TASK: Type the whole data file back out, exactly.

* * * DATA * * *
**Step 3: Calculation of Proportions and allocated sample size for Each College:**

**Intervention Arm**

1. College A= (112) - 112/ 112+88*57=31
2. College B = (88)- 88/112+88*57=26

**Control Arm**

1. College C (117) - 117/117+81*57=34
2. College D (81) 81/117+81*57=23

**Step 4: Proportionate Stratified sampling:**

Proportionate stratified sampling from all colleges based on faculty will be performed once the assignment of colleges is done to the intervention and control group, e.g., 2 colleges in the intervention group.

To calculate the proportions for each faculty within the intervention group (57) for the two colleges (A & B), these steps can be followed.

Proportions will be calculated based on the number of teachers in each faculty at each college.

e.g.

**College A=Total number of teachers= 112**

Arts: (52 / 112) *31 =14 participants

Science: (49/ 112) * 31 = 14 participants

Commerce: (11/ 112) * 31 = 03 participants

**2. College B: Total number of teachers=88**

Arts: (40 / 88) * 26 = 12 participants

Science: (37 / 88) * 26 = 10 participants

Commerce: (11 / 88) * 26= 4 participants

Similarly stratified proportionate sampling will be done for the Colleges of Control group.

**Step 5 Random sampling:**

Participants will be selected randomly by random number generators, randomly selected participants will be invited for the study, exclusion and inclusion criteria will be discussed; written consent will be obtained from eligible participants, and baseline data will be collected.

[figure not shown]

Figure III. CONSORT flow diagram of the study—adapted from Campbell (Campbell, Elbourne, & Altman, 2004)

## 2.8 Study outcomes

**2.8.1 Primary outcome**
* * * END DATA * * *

**Step 3: Calculation of Proportions and allocated sample size for Each College:**

**Intervention Arm**

1. College A= (112) - 112/ 112+88*57=31
2. College B = (88)- 88/112+88*57=26

**Control Arm**

1. College C (117) - 117/117+81*57=34
2. College D (81) 81/117+81*57=23

**Step 4: Proportionate Stratified sampling:**

Proportionate stratified sampling from all colleges based on faculty will be performed once the assignment of colleges is done to the intervention and control group, e.g., 2 colleges in the intervention group.

To calculate the proportions for each faculty within the intervention group (57) for the two colleges (A & B), these steps can be followed.

Proportions will be calculated based on the number of teachers in each faculty at each college.

e.g.

**College A=Total number of teachers= 112**

Arts: (52 / 112) *31 =14 participants

Science: (49/ 112) * 31 = 14 participants

Commerce: (11/ 112) * 31 = 03 participants

**2. College B: Total number of teachers=88**

Arts: (40 / 88) * 26 = 12 participants

Science: (37 / 88) * 26 = 10 participants

Commerce: (11 / 88) * 26= 4 participants

Similarly stratified proportionate sampling will be done for the Colleges of Control group.

**Step 5 Random sampling:**

Participants will be selected randomly by random number generators, randomly selected participants will be invited for the study, exclusion and inclusion criteria will be discussed; written consent will be obtained from eligible participants, and baseline data will be collected.

[figure not shown]

Figure III. CONSORT flow diagram of the study—adapted from Campbell (Campbell, Elbourne, & Altman, 2004)

## 2.8 Study outcomes

**2.8.1 Primary outcome**